It’s October and Halloween is just around the corner.  For those of us who own dogs it can be a dreadful night, and not because of ghosts and ghouls.  Does your dog bark relentlessly at trick-or-treaters knocking at your door? It probably does! Dogs bark at the door due to excitement, stress, and duty.  Here are some tips for teaching your pet a more calming behavior and turning Halloween night into a frightfully fun night for everyone.

Trick-or-Treating With Your Dog

Try these simple ideas to teach your dog to sit

Take a dog treat and hold it at the tip of your pet’s nose. Move the treat up over their head. While it’s trying to eyeball the treat, it will end up sitting.  Give your canine praise and then let it have the treat. Incorporate the word “sit” the next time you try it. Keep practicing and rewarding and soon your dog will sit on command.  

When it comes to people ringing the doorbell, it can be a bit trickier. Your pet can now sit on command, but it needs to associate this same calm behavior with people coming to the front door.  To do this, reward your pet with a tasty treat each time someone comes to the door. You may want to try this prior to Halloween, and you may have to leash your dog for the first couple of visitors.  

Teach your dog to wait

Now Spot, don’t run to the door, please! Have your pet sit and tell it to wait.  Even if it’s just for a second, give it some applause and a reward.  Keep practicing, trying to keep your dog still for a bit longer each time.  This may take several days. Once it understands, practice while you are opening and closing the front door.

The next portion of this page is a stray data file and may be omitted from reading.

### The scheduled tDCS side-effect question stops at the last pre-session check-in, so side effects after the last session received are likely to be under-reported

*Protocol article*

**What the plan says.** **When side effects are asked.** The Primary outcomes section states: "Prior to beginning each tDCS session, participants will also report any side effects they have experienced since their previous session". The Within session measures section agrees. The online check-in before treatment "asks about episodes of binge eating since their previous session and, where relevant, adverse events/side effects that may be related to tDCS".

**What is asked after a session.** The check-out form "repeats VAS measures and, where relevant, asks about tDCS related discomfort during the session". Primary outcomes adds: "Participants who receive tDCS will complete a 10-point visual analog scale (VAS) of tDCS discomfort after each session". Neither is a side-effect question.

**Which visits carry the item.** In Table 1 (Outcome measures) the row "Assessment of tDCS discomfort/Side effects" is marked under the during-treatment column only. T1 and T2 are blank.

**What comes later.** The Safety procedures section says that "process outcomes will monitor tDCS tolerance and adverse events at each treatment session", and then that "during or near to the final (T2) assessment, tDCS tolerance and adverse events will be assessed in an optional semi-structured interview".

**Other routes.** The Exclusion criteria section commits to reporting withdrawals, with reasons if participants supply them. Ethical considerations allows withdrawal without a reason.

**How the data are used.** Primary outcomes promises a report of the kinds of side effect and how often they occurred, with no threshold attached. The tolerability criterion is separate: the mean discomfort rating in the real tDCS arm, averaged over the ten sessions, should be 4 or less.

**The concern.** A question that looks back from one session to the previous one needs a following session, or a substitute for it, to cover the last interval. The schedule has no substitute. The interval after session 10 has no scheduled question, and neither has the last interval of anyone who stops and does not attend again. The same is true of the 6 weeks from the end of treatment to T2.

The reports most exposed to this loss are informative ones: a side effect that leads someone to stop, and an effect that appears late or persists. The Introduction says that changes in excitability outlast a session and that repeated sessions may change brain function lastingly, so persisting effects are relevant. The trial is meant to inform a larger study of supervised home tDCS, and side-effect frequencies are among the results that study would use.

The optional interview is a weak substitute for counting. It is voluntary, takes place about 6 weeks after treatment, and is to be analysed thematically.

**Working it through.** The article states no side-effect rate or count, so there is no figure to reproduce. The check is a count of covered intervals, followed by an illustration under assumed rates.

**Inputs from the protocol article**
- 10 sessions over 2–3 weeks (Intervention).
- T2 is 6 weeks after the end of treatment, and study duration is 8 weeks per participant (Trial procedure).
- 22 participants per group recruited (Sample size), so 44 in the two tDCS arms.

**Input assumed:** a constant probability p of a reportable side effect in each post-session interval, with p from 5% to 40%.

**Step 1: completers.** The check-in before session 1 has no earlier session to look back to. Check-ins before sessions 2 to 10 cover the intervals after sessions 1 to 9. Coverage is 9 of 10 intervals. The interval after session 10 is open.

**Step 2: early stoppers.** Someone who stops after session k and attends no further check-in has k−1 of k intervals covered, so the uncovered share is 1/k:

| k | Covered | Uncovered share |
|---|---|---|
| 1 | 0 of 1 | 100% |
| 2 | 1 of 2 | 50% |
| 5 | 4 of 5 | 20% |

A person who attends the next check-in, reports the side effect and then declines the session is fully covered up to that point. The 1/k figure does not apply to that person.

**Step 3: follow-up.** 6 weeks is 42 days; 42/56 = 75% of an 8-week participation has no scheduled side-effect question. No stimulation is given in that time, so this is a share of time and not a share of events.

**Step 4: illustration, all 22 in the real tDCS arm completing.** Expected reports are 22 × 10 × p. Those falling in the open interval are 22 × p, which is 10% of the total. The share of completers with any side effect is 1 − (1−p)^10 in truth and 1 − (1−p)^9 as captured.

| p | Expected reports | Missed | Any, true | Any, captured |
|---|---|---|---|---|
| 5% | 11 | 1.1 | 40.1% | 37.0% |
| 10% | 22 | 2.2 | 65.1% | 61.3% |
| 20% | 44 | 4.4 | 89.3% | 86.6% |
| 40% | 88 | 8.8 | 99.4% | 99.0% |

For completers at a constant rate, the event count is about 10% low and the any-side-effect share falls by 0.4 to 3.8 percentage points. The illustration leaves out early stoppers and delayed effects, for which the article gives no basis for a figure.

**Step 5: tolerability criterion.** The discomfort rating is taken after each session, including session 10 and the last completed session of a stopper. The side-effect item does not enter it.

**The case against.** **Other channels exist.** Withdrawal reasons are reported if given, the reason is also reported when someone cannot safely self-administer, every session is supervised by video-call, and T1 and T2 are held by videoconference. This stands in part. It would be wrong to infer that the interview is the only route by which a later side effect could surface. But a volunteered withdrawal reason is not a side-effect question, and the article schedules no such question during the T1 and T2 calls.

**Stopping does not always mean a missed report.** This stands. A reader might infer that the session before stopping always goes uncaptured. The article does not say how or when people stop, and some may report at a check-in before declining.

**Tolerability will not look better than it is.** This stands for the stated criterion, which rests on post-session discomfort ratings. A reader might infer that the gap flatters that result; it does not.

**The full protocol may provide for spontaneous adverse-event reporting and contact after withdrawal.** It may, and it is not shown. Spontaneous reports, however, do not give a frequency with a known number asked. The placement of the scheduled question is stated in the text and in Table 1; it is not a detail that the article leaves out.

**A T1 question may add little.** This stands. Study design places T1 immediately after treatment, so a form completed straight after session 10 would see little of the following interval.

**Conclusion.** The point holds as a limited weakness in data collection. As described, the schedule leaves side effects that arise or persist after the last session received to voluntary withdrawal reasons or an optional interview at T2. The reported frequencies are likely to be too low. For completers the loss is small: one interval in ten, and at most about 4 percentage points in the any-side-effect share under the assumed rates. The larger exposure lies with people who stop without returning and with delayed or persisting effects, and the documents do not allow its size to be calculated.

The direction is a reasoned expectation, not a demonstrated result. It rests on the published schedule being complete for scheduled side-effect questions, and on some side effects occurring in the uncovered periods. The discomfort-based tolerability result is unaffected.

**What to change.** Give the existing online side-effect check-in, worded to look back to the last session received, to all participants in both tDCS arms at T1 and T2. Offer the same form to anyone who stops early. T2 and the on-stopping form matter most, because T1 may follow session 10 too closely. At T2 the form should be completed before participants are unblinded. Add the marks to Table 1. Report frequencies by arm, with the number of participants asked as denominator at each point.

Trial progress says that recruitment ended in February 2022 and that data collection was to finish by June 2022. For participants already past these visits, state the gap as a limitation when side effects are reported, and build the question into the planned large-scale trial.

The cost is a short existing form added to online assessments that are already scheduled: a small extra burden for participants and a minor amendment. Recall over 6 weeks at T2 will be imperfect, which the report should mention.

Teach your dog to leave it

Buddy, that candy isn’t for you!  Take a more unappealing treat, like a dry biscuit, and hold it for your dog.  When it gets bored of this treat (and it will, quickly!) give it some kudos and move on to a better treat. Repeat and say “leave it” when your dog tries to get the dry biscuit.  Upgrade and repeat the words “leave it” with a more appealing treat. Each time, reward its behavior with a better treat when they leave it.

Ready for Trick-or-Treating With Your Dog?

Bear in mind that come October 31, your dog may not be ready.  Dogs are continually learning, not just during your training sessions.  If you find the noise and frequency of the trick-or-treaters is too much for your pet it’s best to move them to another room for the night.  Have a happy and safe Halloween!

Also read: This Great Dane Subtly Looks At His Bag Of Treats To Let His Mom Know He Wants A Snack

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Halloween Trick-or-Treating, prepare your pooch